Nine out of ten business executives fail a 1898 entrance exam for eleven-year-olds

The Spectator recently published a copy of a Victorian entrance exam in English history, geography, Latin and arithmetic for King Edward’s School in Birmingham. The 1898 paper was discovered by reader Humphrey Stanbury, whose father sat the exam and passed.

Pupils had to complete Latin translations and know the locations of British towns, names and dates of historical battles, kings and queens, and the origins of selected global produce. Arithmetic tasks included advanced fractions and sums in pounds, shilling and pence. An exam in English grammar involved a handwriting test and required significant analytical ability.

In a snap test at the London Business School only one on ten executives of the class of 2004 could pass the 1898 exam.

Chris Woodhead, the former chief inspector of schools, said politicians needed to accept the “sad truth” of falling standards. “We’re spending more and more to keep our children at school longer and longer, and yet they know less than their peers did 20, 50, 100 years ago,” he said.

But Paul Woodruff, the director of studies at St Paul’s School in London, said the questions “look mind-numbingly dull and not very difficult”. “It is not evidence of dumbing down, just that the goalposts have moved. What would 1898 candidates have made of: ‘Use a spreadsheet to answer the arithmetic questions. Use the internet to find answers to the geography and history questions.'”

(Try your hand at the 1898 exam and see how you shape – without resorting to Google – for subscribers only)

ANALYSIS >> SYNTHESIS: How this scenario came to be

This is a selection of just a few of the questions eleven-year-olds had to answer to get admission to high school. This is the sub-set that stumped the executive class of 2004.
(For the full text of the exam see the link to the Spectator article below.)

No reference aids or calculators allowed. And certainly not Google.



1. Multiply 642035 by 24506

2. Subtract 3.25741 from 3.3; multiply 28.436 by 8.245; and divide .86655 by 26.5

3. Find the square root of 5.185,440,100


1. Where are silver, platinum, tin, wool, wheat, palm oil, furs and cacao from?

2. Name the conditions upon which the climate of a country depends, and explain the reason for any one of them

3. Where are Omdurman, Wai-Hei-Wai, Crete, Santiago, and West Key, and what are they noted for?

English history

1. What kings of England began to reign in the years 871, 1135, 1216, 1377, 1422, 1509, 1625, 1685, 1727 and 1830?

2. What important results followed the raising of the siege of Orleans, the Gunpowder Plot, the Scottish rebellion of 1639, the surrender at Yorktown and the battles of Bannockburn, Bosworth, Ethandune, La Hogue, Plassey and Vittoria?

3. How are the following people connected with English history: Harold Hardrada, Saladin, James IV of Scotland, Philip II of Spain, Frederick, Elector of Palatine?



1. 15,733,709,710 [2 marks]

2. 0.04259; 234.45482; 0.0327. [2 for each, total 6]

3. 2.2771561 [3]


1. South Africa; South Africa; Australia; Australia, New Zealand, South Africa and Argentina; Britain and France; Malaya and the Middle East; France and Eastern Europe; West Indies. [Half mark for each product, total 4]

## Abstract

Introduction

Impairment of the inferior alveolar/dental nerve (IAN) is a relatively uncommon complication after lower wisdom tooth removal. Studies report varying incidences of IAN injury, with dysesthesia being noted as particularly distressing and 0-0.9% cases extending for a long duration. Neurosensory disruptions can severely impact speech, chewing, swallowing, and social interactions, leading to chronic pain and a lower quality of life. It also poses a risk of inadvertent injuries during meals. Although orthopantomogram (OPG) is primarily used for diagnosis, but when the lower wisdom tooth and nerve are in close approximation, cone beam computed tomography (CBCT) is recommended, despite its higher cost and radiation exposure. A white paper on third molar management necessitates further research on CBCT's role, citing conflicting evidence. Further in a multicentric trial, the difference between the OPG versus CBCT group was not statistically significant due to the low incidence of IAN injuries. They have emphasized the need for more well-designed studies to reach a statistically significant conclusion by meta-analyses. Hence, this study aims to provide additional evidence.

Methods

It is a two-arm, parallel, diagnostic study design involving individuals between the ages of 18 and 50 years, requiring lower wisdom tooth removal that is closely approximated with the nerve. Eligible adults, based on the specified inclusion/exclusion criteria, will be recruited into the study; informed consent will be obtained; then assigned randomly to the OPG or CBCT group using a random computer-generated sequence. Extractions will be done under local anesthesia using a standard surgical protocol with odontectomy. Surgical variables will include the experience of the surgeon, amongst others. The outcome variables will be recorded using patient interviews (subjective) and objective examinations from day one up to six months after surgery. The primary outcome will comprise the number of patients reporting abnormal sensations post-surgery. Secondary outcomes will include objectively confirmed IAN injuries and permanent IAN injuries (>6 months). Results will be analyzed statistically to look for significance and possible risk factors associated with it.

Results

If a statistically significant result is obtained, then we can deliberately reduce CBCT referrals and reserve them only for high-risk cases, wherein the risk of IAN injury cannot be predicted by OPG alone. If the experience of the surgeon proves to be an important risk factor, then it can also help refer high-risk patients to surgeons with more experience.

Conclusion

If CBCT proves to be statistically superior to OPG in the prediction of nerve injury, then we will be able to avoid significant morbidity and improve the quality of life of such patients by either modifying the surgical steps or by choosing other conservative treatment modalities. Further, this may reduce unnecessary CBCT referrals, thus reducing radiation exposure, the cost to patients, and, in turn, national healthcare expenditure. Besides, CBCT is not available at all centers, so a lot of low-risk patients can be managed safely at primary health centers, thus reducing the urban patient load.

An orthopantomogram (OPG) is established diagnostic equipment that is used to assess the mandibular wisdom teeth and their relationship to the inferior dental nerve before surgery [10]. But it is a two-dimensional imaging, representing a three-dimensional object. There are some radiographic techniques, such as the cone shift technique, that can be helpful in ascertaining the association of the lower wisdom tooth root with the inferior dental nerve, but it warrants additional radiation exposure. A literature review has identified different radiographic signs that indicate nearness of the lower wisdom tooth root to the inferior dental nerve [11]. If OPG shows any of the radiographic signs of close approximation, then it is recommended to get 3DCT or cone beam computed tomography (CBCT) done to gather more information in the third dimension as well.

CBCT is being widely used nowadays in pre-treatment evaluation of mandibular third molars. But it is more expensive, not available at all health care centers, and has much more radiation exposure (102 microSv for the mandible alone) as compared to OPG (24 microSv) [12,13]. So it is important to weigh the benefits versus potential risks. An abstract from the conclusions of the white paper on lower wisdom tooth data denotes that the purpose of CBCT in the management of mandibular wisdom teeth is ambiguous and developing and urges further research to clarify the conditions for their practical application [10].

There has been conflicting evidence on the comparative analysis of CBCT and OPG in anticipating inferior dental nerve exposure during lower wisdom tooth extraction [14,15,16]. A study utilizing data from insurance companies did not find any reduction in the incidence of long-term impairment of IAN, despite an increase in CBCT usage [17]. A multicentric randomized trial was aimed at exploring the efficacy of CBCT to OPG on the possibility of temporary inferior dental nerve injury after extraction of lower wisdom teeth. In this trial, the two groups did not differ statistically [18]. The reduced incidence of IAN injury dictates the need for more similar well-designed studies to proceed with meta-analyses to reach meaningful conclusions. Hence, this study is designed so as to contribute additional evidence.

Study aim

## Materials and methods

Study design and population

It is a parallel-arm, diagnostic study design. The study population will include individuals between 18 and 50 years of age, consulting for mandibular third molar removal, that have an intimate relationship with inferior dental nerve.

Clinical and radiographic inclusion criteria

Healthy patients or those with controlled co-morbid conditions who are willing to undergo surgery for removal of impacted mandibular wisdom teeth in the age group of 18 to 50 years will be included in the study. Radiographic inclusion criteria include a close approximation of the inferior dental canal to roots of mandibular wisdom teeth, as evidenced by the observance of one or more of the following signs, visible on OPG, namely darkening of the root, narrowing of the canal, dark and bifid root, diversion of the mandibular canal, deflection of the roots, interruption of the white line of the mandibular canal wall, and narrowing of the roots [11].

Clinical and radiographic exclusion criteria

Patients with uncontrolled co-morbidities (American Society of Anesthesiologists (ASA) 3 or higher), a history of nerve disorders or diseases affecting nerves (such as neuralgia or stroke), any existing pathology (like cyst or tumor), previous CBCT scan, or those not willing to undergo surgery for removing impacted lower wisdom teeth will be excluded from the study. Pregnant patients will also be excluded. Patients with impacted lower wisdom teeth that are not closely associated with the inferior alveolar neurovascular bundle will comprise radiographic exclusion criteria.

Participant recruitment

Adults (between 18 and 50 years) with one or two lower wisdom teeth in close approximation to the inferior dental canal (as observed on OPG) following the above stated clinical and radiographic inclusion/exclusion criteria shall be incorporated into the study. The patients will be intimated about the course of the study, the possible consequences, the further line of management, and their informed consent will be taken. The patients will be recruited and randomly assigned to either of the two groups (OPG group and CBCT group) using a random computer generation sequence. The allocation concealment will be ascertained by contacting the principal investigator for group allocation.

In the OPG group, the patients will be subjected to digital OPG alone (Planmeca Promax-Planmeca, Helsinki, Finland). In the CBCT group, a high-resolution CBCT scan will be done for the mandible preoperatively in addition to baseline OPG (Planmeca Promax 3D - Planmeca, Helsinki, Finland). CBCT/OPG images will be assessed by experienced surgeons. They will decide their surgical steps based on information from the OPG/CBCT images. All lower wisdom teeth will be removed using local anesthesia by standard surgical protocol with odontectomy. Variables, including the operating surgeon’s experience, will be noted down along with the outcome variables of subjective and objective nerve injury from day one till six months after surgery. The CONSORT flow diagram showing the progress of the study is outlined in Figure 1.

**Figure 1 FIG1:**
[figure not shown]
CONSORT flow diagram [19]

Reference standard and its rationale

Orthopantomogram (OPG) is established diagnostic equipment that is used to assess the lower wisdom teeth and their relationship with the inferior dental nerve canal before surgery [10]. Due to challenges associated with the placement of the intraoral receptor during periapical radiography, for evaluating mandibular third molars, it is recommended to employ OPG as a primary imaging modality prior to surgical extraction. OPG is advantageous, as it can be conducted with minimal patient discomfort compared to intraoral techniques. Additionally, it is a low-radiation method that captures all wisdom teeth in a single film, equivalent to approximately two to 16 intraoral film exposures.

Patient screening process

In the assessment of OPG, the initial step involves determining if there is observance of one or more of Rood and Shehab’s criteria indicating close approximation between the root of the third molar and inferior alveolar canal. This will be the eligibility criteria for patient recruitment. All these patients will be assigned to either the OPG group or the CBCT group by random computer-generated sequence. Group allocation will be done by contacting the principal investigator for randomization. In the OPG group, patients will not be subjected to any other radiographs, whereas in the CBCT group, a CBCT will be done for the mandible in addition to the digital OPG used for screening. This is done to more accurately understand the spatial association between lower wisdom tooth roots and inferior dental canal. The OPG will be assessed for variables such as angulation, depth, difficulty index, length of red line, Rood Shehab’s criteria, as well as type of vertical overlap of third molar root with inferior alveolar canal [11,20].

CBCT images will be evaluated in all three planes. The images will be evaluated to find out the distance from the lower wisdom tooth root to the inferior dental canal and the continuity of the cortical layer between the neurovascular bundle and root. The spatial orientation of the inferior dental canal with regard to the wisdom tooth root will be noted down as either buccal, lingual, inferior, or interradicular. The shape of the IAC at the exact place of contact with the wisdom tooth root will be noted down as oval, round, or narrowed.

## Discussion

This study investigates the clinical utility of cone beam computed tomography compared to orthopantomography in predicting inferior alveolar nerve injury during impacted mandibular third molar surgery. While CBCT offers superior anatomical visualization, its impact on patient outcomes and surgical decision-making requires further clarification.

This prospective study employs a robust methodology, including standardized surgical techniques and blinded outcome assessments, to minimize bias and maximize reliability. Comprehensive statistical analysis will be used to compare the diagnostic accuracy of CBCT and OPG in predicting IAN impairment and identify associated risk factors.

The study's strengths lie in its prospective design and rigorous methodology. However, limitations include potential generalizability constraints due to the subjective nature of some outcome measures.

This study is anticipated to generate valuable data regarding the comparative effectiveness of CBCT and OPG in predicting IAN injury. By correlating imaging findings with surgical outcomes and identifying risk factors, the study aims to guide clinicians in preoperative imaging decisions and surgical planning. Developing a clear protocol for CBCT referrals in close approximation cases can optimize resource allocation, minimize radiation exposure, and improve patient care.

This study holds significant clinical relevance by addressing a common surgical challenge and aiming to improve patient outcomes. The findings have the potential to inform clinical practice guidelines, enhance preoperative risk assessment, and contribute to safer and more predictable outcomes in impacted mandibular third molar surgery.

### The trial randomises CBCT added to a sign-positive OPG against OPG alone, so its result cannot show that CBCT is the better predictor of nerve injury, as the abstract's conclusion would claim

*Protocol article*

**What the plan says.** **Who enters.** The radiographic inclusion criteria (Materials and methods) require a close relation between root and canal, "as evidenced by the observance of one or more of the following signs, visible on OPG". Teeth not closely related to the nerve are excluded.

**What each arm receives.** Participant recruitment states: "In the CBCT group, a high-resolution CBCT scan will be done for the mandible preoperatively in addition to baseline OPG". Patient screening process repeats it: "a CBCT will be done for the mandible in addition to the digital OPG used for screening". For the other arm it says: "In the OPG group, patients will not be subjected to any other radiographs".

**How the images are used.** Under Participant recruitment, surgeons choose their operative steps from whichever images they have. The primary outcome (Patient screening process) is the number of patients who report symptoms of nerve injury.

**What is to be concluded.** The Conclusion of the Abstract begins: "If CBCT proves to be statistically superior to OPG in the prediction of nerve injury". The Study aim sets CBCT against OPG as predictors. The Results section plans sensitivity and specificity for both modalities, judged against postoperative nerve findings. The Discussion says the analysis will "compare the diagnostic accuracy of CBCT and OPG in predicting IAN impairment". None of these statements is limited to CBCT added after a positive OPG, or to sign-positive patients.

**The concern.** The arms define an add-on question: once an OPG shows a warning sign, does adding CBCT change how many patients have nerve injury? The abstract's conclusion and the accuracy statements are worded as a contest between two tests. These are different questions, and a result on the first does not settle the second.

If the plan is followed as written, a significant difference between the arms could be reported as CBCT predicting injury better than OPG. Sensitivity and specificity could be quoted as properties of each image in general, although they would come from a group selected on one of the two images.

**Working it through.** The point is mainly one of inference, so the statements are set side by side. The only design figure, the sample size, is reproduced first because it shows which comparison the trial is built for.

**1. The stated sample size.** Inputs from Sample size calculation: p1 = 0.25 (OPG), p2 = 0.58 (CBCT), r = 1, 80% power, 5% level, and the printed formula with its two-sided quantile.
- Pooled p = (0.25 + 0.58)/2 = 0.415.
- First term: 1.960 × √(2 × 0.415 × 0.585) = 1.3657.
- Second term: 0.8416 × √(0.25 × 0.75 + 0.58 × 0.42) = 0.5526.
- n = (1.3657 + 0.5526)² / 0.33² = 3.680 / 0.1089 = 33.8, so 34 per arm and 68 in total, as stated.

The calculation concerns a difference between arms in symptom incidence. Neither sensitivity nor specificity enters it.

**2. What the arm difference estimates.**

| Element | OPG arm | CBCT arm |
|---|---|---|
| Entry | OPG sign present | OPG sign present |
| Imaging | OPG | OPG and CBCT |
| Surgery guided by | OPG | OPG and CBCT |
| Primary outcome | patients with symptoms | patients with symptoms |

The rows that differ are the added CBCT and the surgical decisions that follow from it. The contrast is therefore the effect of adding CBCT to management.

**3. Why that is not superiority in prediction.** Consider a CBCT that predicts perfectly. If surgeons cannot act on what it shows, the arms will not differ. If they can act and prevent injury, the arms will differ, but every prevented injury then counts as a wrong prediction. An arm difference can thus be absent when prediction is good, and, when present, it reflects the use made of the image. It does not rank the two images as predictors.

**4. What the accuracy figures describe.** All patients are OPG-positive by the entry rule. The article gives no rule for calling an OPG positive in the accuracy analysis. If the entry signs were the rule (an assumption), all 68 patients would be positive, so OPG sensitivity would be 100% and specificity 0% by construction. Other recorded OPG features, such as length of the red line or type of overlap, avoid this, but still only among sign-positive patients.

2. Climate depends on hemisphere, latitude, elevation, distance inland, sea surface temperature upwind, upwind topography, local topography. [1 for each factor, plus 2 for a detailed explanation of one factor, up to a total of 7]

3. Omdurman, the Sudan, was the site of a battle in 1898 between the Dervishes and troops led by General Horatio Kitchener. Wai-Hei-Wai, on the eastern shore of China, was the site of a conflict between the Chinese and the Japanese navies in 1879. Crete, in the Mediterranean, gained independence from Turkish occupancy in 1898. The Battle of Santiago, Cuba, in 1898 was the largest engagement of the Spanish-American War and resulted in Spain’s failure to prevent a blockade of the island. West Key, Florida, was a war port in the Spanish-American War. [Half mark for each place plus half mark for each reason, total 5]

English history

1. Alfred the Great, Stephen, Henry III, Richard II, Henry VI, Henry VIII, Charles I, James II, George II, William IV. [Half mark for each king, total 5]

2. The French Dauphin Charles was crowned king of France at Rheims; Joan of Arc was burnt at the stake for heresy. Guido Fawkes and seven others were hanged; a huge persecution of Catholics in England followed. Charles I tried to raise taxes to fight the rebellion, and he declared war on Parliament when it refused, leading to the Civil War. The surrender of such a large section of the British Army at Yorktown, America, secured the independence of the United States. The Scottish victory at Bannockburn established Robert Bruce upon the Scottish throne; independence followed 14 years later. The death of Richard III at Bosworth ended the Wars of the Roses and Henry VII started the Tudor dynasty. In 878, King Alfred the Great, king of Wessex, led his men to victory over the Danes at the Battle of Ethandune; a treaty was signed restricting the Danes to the north of the island. Plassey in 1757 marked the start of British conquest of India. Napoleon lost his grip on Spain at Vittoria 1813 (the defining moment of the Peninsula War), which became independent of France. [Half-mark for each, total 5]

3. None were born in England but all made a claim to its throne. [1 for the connection, up to 2 for details, total 3]


0-5 Back to business school

5-15 No promotion for you

15-25 You’re possibly living in the past

25-35 Suspiciously competent

35+ Start again, this time without the “educational aids”

Warning: Hazardous thinking at work

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